Volumes 1–14 are available for download via the Biodiversity Heritage Library’s (BHL) page for Nuytsia.
Displaying records 1–12 of 12
Hakea tamminensis (Proteaceae) : a case of mistaken identity
BARKER, W.R., Nuytsia 7 (1): 1–3 (1989)
Hakea tamminensis, described by C.A. Gardner from Tammin, Western Australia, is synonymous with H. gibbosa (Sm.) Cav., a species from the Sydney region of New South Wales. Possible reasons for Gardner’s error are discussed.
A new series, Rigentes, of Eucalyptus (Myrtaceae) comprising three new species endemic to Western Australia
BROOKER, M.I.H. AND HOPPER, STEPHEN D., Nuytsia 7 (1): 5–13 (1989)
A new taxonomic series, Rigentes, endemic to Western Australia is described. It comprises Eucalyptus rigens from north-west, north and north-east of Esperance, E. litorea from near Israelite Bay, both occurring around salt lakes, and E. famelica from east of Hopetoun, a species of subcoastal swamps. The series belongs in the informal Eucalyptus sect. Dumaria of Pryor & Johnson and is characterised by brown, somewhat flat to pyramidal seed, with the ventral side ribbed and dorsal side shallowly pitted.
New subspecies of Banksia seminuda and B. occidentalis (Proteaceae) from the south coast of Western Australia
HOPPER, STEPHEN D., Nuytsia 7 (1): 15–24 (1989)
Banksia seminuda subsp. remanens and B. occidentalis subsp. formosa are described and illustrated. Both have smaller leaves, are more floriferous and are smaller shrubs than their respective nominate subspecies. Both have outstanding horticultural merit. Their conservation in the wild will necessitate careful management, as both new subspecies may be killed by fire, and both have restricted geographical distributions. B. seminuda subsp. remanens and B. occidentalis subsp. formosa each have a distribution and morphological features suggesting that they are relictual taxa of Western Australian lineages that show the closest relationships to eastern Australian members of Banksia section Oncostylis.
Taxonomy of Olearia stuartii (Asteraceae : Astereae) and allied species
LANDER, N.S., Nuytsia 7 (1): 25–36 (1989)
Western Australian specimens hitherto considered as Olearia stuartii (F. Muell.) F. Muell. ex Benth. are segregated into three distinct species. One of these is described as new, namely O. humilis Lander. Another represents O. xerophila (F. Muell.) F. Muell. ex Benth., previously known only from Queensland. O. stuartii is recognised as being a species widespread in inland Australia. A related species, O. gordonii Lander, is described from southern Queensland. These taxa all fall within Olearia sect Merismotriche Benth. within which they form a natural group.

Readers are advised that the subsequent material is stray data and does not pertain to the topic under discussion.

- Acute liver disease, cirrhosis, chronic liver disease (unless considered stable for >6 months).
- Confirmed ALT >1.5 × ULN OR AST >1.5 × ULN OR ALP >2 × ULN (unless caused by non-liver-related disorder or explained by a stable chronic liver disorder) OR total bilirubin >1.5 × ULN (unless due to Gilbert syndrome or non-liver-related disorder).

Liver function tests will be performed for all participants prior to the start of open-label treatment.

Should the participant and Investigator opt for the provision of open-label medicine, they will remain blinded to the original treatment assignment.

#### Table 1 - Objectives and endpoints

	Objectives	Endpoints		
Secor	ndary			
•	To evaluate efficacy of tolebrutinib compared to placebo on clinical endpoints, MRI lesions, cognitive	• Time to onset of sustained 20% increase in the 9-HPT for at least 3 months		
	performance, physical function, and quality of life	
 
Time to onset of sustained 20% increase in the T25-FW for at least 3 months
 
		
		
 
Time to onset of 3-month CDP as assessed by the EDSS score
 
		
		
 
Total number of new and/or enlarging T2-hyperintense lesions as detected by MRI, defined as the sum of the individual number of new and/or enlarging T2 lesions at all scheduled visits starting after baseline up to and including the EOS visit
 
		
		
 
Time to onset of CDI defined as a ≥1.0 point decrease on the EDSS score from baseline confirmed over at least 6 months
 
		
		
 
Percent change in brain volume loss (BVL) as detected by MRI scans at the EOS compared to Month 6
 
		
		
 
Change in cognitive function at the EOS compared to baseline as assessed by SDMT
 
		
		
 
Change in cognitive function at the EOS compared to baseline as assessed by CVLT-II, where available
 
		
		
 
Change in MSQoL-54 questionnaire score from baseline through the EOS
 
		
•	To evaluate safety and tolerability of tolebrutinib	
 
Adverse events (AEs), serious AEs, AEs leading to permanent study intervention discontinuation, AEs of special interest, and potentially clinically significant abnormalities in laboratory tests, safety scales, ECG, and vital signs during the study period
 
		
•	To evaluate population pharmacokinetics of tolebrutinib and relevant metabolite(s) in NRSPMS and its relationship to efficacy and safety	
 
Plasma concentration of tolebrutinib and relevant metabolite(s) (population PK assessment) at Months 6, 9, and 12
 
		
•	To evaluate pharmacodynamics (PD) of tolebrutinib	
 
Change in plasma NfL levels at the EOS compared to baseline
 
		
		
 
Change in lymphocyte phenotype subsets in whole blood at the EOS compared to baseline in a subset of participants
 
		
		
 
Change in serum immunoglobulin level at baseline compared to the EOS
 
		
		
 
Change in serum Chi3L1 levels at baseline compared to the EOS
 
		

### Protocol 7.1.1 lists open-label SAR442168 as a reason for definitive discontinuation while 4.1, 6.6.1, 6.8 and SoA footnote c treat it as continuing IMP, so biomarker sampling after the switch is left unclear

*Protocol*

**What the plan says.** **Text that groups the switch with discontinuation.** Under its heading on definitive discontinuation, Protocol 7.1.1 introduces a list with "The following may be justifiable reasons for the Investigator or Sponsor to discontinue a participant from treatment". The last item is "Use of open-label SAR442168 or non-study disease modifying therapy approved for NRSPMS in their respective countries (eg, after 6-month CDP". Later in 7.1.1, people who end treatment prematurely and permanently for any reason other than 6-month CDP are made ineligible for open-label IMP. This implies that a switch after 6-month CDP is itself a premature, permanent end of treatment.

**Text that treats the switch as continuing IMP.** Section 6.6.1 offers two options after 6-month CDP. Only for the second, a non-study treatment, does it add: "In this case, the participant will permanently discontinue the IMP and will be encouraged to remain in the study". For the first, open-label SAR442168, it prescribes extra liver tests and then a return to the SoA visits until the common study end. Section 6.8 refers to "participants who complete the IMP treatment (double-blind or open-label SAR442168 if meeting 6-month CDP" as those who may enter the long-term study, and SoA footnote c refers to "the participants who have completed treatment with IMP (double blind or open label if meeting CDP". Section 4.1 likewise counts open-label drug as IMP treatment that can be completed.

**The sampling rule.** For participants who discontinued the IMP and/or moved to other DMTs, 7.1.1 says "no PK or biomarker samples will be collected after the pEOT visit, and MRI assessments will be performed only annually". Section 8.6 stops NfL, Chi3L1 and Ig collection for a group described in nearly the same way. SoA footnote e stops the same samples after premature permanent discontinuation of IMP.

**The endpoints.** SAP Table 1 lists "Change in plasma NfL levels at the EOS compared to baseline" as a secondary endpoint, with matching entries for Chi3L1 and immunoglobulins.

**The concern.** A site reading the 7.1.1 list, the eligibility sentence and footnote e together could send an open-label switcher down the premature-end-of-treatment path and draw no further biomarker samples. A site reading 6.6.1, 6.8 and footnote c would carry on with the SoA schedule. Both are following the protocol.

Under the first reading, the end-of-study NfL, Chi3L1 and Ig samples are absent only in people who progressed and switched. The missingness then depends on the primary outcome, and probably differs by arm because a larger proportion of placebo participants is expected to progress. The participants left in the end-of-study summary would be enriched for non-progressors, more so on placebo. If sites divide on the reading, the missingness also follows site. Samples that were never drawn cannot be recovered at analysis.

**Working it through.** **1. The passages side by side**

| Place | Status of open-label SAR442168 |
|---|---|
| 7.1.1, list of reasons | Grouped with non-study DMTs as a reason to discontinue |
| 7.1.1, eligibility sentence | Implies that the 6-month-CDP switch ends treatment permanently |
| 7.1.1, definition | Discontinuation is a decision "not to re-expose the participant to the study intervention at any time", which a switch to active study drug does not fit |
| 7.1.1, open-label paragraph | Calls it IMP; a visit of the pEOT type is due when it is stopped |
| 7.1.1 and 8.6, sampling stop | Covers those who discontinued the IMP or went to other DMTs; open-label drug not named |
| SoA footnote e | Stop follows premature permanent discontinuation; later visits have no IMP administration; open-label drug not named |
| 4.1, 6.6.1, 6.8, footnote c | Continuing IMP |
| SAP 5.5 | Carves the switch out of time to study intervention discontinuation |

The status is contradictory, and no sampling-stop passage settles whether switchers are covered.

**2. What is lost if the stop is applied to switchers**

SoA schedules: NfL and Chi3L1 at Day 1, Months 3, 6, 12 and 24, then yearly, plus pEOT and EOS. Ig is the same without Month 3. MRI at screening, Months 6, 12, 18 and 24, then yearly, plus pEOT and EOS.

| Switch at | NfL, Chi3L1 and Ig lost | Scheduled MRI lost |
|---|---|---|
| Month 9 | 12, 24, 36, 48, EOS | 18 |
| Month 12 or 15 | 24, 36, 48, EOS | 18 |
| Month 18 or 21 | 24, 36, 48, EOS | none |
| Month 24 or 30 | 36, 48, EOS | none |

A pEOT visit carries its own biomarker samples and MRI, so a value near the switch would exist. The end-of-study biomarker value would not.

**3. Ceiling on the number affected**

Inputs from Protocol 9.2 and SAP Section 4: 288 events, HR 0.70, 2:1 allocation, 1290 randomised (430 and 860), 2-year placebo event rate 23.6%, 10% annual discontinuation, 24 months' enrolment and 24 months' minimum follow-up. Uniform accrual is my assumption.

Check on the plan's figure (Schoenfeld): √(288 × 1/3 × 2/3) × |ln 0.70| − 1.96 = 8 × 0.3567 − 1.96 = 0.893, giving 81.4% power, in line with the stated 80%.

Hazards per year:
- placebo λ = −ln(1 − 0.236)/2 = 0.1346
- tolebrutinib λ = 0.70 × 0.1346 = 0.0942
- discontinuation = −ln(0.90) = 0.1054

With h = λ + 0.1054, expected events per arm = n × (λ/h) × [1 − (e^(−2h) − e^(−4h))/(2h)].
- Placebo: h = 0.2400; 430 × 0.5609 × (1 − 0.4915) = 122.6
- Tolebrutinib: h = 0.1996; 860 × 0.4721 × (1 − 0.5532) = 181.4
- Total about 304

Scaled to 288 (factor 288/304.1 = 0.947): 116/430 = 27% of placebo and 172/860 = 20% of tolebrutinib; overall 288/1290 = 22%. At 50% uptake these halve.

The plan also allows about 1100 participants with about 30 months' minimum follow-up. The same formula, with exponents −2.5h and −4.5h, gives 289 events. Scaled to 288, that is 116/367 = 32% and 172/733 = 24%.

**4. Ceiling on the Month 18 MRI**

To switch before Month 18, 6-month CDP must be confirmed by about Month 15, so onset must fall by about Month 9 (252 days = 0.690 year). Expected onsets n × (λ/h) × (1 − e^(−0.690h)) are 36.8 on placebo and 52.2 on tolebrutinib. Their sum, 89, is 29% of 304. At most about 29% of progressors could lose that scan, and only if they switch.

Taplinia, a new genus of Asteraceae (Inuleae) from Western Australia
LANDER, N.S., Nuytsia 7 (1): 37–42 (1989)
Taplinia Lander, a new genus, is described with a single species, T. saxalilis Lander, from Western Australia. It appears to belong to the tribe Inuleae subtribe Gnaphaliineae, although its affinities there are obscure.
Acacia veronica Maslin (Leguminosae : Mimosoideae), a new species of Acacia endemic in the Stirling Range, Western Australia
MASLIN, B.R., Nuytsia 7 (1): 43–48 (1989)
A new species of Acacia section Plurinerves, A. veronica Maslin, is described and illustrated. Although its precise taxonomic affinities are unclear it seems in some ways related to A. cyclops A. Cunn. ex Don. Acacia veronica is the only species of Acacia known to be endemic in the Stirling Range.
The genus Anthotium (Goodeniaceae)
MORRISON, D.A., Nuytsia 7 (1): 49–58 (1989)
A new species of Pimelea (Thymelaeaceae) from south-western Australia
RYE, B.L., Nuytsia 7 (1): 59–62 (1989)
The new species Pimelea pelinos is named, described and illustrated. It is known only from a cluster of salt lakes near Scaddan in the south-west of Western Australia. A few printing errors that occurred in an earlier paper on the Thymelaeaceae are noted.
Wahlenbergia caryophylloides (Campanulaceae), a new species from northern Australia
SMITH, P.J., Nuytsia 7 (1): 63–67 (1989)
Wahlenbergia caryophylloides P.J. Smith is described. The species occurs in the wetter tropical regions of Queensland, Northern Territory and Western Australia.
Hibbertia hooglandii (Dilleniaceae), a new species from the Kimberley region, Western Australia
WHEELER, J.R., Nuytsia 7 (1): 69–73 (1989)
A new species, Hibbertia hooglandii J.R. Wheeler, is described and illustrated. This species is endemic to the Kimberley Region. Its closest relative appears to be H. mulleri Benth. The tentative placement of the new species in H. section Hemistemma (Thouars) Benth. is discussed.
A revision of the genus Hyalosperma (Asteraceae : Inuleae : Gnaphaliinae)
WILSON, PAUL G., Nuytsia 7 (1): 75–101 (1989)
Characters used in discriminating genera within the Gnaphaliinae are noted. The application of the name Helipterum is discussed. The recognition of Hyalosperma Steetz as an Australian endemic genus distinct from Helipterum is proposed. Nine species are recognised; eight new species combinations are made. Three species previously reduced to synonymy under Helipterum cotula (Benth.) DC. are reinstated.
Erymophyllum (Asteraceae : Inuleae : Gnaphaliinae), a new Australian genus in the Helipterum complex
WILSON, PAUL G., Nuytsia 7 (1): 103–116 (1989)
The genus Erymophyllum is described; it contains five species, three of which are new; all except one are endemic to Western Australia. The two species previously recognised were included by Bentham (1867) in Helipterum sect Pteropogon (DC.) Benth.